The Mom Who Does Not Play Well With Others1:23 AM
"Go outside and play with the other kids!" That's something I heard too frequently growing up. They are probably words I hated hearing the most. Way more than " You're grounded" or "No TV", nothing filled me with more dread than that horrid phrase. I was a strange kid I suppose. You see, on stage at a dance recital or in a play, I was at home, I felt good. I felt safe. But eight six-year-olds in Brownie uniforms could induce cold sweats and projectile vomiting. Needless to say, my first Girl Scout meeting was my last.
I don't really know why, I suppose that's a question for a psychologist someday. I do know that I just preferred to be alone. I come from a big family that was very close, with lots of birthday parties, BBQ's and family reunions. I have literally dozens of cousins. So at least twice a month all the families would find some reason to gather all together. Food, Music, Family, sounds great right? Yeah not to me. Why? Because inevitably someone would spot me content in my corner lost in a book, and force me to "Go outside and have fun with the other kids". I could never get anyone to understand , that I was having fun. I wasn't lonely. I wasn't sad. I wasn't feeling left out. I was perfectly happy. Being forced to play age appropriate games and jump rope with my peers made me unhappy. Oh I wasn't a total loner. I had a few childhood playmates and I was okay fine one-on-one with them. But a large group of loud children screaming "Ready or not here I come" sounded like torture.
As I hit my teen years and early twenties I started to feel social pressure to belong to a group. I managed to suppress my naturally introverted side and attempt to be part of the in-crowd, be a cheerleader, go to parties, etc. I ignored all my natural instincts and attempted transform into a party girl. But I never really got the hang of it. It was an act. I don't really know how to be the life of the party. And I don't enjoy it. When my babies were small, I never joined playgroups ,after I realized that I'd have to converse with the other mothers. When my kids had scout meetings I would read in the car so I wouldn't be forced to talk to people I don't know. And now as an adult I find that I am kind of socially awkward. Any interaction with more than three unknowns can often be hive inducing for me. It can be a PTA meeting or my husband's company holiday party. I'd rather read a book. I have a small group of close friends and I'm good with that. I just don't know how to make new friends. I was okay with that. I mean it's not hurting anybody.
Now as I watch my children attempt to navigate socially in the world. I worry that they have inherited my hermit-like tendencies. And I definitely don't want that. I notice that they never introduce themselves to other children. They stick with each other or tried and true friends they already know. A new group of children will usually have them hiding behind me... while I'm hiding behind my book...from their parents. And I was determined to never use that hated phrase "go out and play with the other kids". I never pushed them to do anything socially they found uncomfortable. And then I had this very real conversation with my ten-year-old son and six-year-old daughter when our mostly child-free block had some visitors.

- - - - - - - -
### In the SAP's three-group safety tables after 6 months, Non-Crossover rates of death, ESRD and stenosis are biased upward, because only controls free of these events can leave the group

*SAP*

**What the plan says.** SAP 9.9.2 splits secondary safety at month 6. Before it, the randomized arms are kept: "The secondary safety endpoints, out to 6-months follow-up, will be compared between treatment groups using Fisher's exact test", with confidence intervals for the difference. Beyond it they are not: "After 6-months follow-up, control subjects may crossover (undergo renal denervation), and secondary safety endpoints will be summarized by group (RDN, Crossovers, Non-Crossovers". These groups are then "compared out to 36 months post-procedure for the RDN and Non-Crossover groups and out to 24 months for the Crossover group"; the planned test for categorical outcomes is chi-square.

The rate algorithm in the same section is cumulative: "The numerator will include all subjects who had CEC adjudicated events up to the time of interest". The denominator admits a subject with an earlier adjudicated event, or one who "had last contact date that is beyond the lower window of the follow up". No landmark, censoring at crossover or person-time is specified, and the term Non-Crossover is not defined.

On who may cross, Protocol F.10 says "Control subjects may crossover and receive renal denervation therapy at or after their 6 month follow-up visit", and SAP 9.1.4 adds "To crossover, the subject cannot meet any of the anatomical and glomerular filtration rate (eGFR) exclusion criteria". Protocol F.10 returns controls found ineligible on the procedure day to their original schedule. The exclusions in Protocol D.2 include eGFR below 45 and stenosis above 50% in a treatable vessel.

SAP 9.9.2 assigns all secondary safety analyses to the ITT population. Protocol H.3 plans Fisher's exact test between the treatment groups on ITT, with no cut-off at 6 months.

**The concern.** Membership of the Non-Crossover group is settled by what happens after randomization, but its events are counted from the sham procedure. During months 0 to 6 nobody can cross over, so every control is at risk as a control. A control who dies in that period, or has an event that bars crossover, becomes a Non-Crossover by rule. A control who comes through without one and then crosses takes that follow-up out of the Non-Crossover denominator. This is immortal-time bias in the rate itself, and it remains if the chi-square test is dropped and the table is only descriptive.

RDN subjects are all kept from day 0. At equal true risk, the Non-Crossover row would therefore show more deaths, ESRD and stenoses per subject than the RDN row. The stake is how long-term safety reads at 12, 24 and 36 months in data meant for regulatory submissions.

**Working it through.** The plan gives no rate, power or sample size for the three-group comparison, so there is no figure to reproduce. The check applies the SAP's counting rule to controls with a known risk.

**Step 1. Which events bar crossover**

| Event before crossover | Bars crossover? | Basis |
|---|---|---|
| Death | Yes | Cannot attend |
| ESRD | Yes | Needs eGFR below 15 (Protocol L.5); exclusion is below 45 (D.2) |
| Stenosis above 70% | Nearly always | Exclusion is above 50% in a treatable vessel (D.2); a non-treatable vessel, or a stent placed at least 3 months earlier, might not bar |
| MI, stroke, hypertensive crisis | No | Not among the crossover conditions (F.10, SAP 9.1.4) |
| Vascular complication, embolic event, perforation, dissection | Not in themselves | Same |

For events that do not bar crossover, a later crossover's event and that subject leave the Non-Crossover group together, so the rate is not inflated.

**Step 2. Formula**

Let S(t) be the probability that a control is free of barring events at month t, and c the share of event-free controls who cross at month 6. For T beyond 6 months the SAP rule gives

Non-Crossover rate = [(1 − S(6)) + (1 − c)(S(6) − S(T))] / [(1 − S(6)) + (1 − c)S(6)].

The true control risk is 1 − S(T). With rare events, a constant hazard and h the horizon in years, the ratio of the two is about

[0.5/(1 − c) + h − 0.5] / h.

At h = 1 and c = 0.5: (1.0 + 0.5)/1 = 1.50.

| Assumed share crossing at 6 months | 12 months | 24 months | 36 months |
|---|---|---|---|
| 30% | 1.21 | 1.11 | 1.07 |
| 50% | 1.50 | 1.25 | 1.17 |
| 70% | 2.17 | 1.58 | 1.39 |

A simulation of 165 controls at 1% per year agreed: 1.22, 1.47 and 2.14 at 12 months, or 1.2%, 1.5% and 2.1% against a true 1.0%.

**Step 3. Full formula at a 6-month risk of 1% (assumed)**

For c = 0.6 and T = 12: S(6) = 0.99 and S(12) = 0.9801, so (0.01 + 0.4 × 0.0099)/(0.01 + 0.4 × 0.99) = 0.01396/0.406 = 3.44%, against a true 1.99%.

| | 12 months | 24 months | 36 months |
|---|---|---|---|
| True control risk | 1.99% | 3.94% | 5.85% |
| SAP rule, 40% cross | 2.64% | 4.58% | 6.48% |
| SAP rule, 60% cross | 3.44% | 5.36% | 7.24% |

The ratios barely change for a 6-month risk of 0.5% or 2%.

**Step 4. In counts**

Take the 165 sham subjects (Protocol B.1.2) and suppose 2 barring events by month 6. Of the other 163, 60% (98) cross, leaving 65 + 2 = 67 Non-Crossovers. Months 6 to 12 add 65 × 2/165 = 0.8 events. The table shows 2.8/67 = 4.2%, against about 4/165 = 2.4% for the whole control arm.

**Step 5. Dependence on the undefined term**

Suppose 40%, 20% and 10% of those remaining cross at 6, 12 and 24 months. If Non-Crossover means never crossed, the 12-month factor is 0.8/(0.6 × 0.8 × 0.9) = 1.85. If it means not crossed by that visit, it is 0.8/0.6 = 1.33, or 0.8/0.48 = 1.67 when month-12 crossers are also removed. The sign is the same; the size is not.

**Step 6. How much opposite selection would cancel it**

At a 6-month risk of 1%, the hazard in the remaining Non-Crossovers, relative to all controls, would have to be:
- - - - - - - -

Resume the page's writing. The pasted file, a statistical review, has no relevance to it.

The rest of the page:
Son: Mom, there are some new kids playing in the yard on the other side of ours.
Mom: Really? That's nice
Son: The boy has the same skateboard I do.
Mom: ( I notice that my children are actually peeking at the kids from behind the fence) Why don't you go talk to them?
Daughter: What should we say?
Mom: I don't know, say hi?!?
Son: Okay we will
I watch as the kids leave the yard holding hands, their faces looking like, they're walking the plank!
30 seconds later they burst back in our yard.
Both Kids: We said Hi!
Mom: Okay? and?
Son: They said Hi back..
Daughter: What do we say now?
Mom: Are you serious? I don't know ask them their names..
Kids run back next door. I hear children's voices talking so I thought I was off the hook so I am reaching for the remote when they burst back in..
Daughter: Their names are Minnie and Mickey ( Okay this is a lie I have no idea what their names were).
Son: We told them ours too!
Mom: That's really nice. So why are you back?
Son: What do we say now?
Mom: Try asking if they want to play with you?
Daughter: Okay I'll try, but I'm scared...
Son: Don't be scared I'll hold your hand and you say it.
They leave again. And I'm staring at them as if they are aliens...but I figure they are okay now, they'll go play like semi-normal kids now..but the door is flung open once more.
Both Kids: They said yes!!!
Mom: So why are you here??
Son: Oh I was so excited I wanted to tell you!
Mom: Thanks for the update, go play jeez
I will admit I called my husband and my parents and laughed hysterically at first. I mean it was really weird but also really cute. Until I started to think about it. They both have a lot of friends in their classes and seem pretty popular. They have the occasional play-date. So what made these kids so different? Nothing, except they were new and in an unfamiliar situation. I had to wonder if they learned this freakish behavior from me. I had hoped their father's naturally gregarious personality would mask my perpetual shyness. I wondered do they notice that their mom likes sits alone at the baseball game or the musical recital while the other moms chat. That I tend to zip in and out of the after-school pick-up line while the other parents hang out and talk. It's hard when you see how your own hang-ups directly affect your children negatively. I promised myself to do better.
And I didn't even bring a book....